Creating a perfect storm for healthy competition

This article appeared originally in Gulf News: link to original article

Can the telecommunication market in the UAE be considered a perfect competition? I asked myself this question and concluded with the answer that competition should exist first before it could be categorised as a perfect one.

And the right question to ask here is: Does having more than one operator mean there is a competition which could be considered a healthy one before it being a perfect one? To answer that, let’s get into the different classifications of markets and where the UAE’s telecommunications market fit in that context.

Markets can be classified into three broad categories: a monopoly, an oligopoly, and a perfect competition. In a monopoly, a single company could decide what price it would like to charge customers and go ahead with it regardless. In such a case, you get no other option anyway.

In an oligopoly, a few companies could be operating at the same time. However, what would be quite apparent is who’s dominating the market. So what if the case was two companies and no other?

The last market category is perfect competition. There is no specific number of companies that should operate in a market to mark it as a perfect competition. Though a distinct feature is that no single company has an upper hand in influencing prices.

Knowing what has been just explained, what market type fits the telecommunications market in the UAE? Today’s report will explore this in detail while briefly referring to game theory in connection to market classifications.

Game theory is generally about the options each of the two players have in a fixed setting to result in a zero-sum. Meaning, what one player gains is what the other player loses. This could be, for instance, what happens in the stock markets and whatever gain you make is another’s loss, more or less.

Now to connect this to the telecommunication markets in the UAE, game theory does not apply with a single operator in the market. It might be in place here … but only to a certain extent. Allow me to explain this.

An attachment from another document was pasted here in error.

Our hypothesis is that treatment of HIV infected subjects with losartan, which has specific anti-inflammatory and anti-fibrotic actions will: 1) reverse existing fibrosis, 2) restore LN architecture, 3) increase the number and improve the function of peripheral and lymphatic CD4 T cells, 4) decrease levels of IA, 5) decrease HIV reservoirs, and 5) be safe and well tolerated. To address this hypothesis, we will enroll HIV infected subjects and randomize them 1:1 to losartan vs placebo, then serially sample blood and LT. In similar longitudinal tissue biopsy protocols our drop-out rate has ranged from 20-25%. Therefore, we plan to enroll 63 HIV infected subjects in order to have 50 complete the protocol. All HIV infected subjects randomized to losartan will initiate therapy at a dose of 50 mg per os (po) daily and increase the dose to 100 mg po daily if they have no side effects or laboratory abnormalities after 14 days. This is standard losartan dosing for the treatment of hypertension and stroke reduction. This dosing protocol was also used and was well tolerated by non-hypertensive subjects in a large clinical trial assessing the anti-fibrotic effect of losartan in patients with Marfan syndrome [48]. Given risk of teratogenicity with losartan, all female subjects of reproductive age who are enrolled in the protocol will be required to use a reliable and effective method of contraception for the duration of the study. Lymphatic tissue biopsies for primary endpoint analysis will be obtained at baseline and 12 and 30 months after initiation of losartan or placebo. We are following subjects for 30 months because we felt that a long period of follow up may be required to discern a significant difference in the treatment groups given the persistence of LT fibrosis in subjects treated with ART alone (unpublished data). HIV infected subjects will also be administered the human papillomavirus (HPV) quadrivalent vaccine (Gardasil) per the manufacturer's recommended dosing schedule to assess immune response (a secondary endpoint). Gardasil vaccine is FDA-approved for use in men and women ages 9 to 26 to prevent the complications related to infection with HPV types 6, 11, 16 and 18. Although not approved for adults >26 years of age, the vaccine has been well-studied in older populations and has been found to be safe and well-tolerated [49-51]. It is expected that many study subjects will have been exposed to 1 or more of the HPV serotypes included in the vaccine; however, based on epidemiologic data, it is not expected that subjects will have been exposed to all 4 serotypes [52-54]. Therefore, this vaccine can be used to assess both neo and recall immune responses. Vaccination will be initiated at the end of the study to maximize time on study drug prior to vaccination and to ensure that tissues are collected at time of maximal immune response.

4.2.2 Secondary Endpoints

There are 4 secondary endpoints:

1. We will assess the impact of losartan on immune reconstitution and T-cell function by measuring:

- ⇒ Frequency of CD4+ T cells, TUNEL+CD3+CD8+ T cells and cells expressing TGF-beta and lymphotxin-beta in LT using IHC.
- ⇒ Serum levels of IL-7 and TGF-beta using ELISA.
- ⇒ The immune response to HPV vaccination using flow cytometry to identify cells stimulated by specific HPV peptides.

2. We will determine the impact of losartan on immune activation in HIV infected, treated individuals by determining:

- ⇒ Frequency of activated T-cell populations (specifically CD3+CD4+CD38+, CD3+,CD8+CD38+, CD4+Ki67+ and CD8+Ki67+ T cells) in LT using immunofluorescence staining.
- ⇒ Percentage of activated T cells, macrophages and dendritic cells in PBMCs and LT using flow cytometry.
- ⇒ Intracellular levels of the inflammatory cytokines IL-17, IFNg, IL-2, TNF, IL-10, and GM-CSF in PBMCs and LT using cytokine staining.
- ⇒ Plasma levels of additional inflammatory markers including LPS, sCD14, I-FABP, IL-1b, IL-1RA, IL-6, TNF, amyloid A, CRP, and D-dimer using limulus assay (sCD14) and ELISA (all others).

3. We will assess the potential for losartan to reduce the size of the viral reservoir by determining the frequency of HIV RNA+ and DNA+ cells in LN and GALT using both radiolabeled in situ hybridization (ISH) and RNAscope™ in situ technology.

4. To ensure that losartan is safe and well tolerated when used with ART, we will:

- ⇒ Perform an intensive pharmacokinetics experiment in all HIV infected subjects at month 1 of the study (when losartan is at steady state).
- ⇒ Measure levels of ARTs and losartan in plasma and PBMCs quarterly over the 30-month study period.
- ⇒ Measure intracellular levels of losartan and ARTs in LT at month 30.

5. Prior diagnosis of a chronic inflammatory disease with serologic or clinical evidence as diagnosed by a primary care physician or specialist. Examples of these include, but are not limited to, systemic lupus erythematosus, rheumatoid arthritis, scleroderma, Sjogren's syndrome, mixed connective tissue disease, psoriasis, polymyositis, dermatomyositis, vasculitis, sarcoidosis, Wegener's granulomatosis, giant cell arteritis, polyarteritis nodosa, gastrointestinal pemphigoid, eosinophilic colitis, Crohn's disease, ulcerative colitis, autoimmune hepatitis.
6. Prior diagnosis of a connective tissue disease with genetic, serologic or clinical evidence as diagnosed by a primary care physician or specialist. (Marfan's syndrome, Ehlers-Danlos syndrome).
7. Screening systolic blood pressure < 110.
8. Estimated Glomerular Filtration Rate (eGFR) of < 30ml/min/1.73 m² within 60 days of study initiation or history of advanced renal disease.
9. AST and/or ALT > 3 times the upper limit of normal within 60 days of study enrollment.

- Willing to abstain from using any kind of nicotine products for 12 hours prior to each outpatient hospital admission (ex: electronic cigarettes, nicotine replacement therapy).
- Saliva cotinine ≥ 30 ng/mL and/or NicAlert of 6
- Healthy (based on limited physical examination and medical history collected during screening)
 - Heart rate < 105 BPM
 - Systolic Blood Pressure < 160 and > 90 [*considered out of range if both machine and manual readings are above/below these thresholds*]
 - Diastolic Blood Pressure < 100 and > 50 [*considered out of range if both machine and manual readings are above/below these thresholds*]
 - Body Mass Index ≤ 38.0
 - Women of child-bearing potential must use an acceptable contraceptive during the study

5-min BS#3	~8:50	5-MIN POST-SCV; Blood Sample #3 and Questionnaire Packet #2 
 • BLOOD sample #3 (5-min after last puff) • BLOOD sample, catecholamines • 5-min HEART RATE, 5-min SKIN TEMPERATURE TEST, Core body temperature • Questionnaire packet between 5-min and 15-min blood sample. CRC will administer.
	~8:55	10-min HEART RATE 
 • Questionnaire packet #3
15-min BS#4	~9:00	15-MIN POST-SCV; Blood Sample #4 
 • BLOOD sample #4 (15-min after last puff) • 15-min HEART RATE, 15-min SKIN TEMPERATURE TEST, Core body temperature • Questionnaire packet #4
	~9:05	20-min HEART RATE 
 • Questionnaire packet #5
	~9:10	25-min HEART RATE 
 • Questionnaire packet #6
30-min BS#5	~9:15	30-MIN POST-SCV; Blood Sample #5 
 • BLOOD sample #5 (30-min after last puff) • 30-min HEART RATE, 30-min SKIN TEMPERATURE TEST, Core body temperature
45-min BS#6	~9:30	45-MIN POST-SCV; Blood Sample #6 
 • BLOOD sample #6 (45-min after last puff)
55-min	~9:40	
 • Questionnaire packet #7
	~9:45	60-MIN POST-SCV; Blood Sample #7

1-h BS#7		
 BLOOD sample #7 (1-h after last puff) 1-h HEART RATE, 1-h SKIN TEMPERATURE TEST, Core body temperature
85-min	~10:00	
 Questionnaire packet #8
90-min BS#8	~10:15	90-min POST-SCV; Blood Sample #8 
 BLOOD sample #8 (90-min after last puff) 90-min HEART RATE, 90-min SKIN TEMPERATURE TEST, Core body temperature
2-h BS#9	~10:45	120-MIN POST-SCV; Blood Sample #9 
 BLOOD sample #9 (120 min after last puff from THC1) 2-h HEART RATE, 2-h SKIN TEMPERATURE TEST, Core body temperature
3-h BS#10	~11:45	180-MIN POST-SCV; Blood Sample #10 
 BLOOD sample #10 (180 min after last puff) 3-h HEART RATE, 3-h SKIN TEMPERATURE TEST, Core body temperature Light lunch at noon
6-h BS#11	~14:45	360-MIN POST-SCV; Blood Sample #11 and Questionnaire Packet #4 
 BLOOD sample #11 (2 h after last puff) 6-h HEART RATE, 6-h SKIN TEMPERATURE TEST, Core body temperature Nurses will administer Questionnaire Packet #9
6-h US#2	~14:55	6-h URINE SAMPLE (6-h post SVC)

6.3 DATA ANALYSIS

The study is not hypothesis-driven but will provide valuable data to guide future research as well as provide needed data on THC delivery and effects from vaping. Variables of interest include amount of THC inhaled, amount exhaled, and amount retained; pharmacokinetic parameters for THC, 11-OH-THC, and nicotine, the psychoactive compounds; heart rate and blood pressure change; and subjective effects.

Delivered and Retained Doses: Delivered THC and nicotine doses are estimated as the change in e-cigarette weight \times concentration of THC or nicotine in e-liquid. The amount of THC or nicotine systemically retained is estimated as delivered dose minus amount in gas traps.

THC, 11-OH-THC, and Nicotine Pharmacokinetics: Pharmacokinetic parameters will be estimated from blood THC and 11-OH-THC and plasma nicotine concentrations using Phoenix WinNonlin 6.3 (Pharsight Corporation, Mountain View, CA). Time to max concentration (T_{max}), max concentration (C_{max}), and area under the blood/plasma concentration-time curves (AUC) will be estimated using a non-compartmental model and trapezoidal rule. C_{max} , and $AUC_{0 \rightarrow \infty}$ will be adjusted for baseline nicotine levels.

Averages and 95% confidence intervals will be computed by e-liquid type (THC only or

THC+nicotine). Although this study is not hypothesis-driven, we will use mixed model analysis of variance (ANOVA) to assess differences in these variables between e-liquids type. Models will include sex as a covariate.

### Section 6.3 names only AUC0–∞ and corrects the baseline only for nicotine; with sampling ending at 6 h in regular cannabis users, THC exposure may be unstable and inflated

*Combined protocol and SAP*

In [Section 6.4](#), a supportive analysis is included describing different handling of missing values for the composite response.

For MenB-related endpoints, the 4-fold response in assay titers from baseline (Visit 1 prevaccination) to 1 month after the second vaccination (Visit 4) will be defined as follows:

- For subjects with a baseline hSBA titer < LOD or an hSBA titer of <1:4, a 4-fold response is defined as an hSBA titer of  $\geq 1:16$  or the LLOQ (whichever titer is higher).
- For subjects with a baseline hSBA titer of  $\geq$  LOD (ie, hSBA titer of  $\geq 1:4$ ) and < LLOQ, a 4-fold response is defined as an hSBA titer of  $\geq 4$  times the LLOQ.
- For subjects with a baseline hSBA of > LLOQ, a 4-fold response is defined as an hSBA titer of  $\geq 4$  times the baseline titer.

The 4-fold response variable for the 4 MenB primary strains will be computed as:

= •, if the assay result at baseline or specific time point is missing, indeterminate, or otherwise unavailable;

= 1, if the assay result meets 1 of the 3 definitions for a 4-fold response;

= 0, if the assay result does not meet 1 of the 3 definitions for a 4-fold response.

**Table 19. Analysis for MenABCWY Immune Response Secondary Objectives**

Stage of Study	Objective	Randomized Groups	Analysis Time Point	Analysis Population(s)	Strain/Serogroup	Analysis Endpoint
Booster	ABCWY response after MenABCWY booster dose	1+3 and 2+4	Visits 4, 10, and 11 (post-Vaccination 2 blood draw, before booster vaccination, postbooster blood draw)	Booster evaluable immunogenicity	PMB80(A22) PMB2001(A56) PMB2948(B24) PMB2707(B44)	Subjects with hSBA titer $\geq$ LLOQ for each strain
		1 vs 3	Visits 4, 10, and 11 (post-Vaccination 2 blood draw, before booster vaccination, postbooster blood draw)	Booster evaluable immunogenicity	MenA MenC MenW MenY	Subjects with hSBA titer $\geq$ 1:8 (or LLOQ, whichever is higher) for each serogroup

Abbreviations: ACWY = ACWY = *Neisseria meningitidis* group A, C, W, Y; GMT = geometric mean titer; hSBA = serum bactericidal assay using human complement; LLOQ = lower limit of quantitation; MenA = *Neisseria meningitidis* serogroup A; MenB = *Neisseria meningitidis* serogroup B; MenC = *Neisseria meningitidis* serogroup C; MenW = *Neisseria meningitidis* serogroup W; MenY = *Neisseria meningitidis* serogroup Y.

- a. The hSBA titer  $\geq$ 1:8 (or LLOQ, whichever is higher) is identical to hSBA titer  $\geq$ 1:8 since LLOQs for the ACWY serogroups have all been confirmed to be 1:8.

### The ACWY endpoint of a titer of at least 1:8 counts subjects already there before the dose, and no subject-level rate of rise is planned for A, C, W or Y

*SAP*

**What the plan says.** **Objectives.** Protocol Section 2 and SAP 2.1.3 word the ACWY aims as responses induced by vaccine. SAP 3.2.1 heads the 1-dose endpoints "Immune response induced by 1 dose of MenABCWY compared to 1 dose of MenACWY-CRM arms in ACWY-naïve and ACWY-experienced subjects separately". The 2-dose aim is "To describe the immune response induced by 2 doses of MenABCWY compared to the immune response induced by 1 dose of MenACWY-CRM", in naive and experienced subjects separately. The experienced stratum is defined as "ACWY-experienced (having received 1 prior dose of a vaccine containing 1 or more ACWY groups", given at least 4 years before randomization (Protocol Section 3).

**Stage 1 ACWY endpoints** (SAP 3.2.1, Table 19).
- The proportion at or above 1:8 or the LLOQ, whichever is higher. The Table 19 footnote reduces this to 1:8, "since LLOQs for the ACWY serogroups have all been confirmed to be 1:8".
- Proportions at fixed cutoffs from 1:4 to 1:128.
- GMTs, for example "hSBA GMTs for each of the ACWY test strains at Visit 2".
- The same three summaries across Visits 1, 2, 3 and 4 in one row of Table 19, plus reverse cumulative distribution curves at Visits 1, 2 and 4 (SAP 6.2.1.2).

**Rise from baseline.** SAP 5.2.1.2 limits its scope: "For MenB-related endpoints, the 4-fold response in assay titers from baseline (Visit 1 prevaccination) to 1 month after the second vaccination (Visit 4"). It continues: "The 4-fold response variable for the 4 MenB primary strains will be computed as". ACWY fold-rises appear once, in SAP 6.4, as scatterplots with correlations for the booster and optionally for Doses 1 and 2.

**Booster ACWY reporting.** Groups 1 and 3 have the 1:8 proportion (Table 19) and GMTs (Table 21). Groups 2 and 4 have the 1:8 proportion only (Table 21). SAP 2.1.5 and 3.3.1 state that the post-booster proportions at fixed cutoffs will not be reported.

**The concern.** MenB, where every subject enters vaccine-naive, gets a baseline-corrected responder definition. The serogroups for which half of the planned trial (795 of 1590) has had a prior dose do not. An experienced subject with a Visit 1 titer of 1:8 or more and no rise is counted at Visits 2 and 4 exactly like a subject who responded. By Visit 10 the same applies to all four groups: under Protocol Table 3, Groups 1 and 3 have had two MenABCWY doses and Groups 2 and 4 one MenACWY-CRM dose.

In a controlled environment, when operator A raises prices, three scenarios would take place.

1. Operator B collaborates and raises prices where they will all share the profits of the same market population,

2. Operator B keeps prices at par and would possibly cut into operator A’s market share and profits,

3. Operator B lowers prices and definitely cuts into operator A’s profits. Can you guess which scenario applies to the telecommunications market in the UAE?

Before 2006, the market was a pure monopoly. That is, the sole operator gets to fixate whatever prices it would like to charge customers, and customers have to pay anyway because there is just no other option. That other option was introduced in 2006.

There were different concepts introduced and different pricing mechanisms, but that doesn’t really matter if price is reduced somewhere and raised somewhere else. That doesn’t matter either when there is another way to overcharge customers.

To illustrate, consider purchasing a data plan from a telecommunications operator, let’s say of 20GB. In a given month, it just happened to be the case that you were connecting to every single Wi-Fi connection you could find wherever you go, and you haven’t fully utilised the 20GB.

The normal scenario would be for the remaining data allowance to be transferred, even if only partly, to the following month. Instead, you are being required to purchase another plan though you haven’t used it all.

So the market is no longer a monopoly, but it doesn’t qualify to being an oligopoly either because there aren’t any other smaller operators. Can you guess now which game theory scenario applies to the market? To explain more, let’s consider makers of sugar-sweetened beverages.

Despite having a few sugar-sweetened beverages makers, Pepsi and Cola are the most dominant in terms of market share and sales too. Prices are increased in coordination, and sizes are also made smaller cordially. Where does this fit into the above explained game theory scenarios?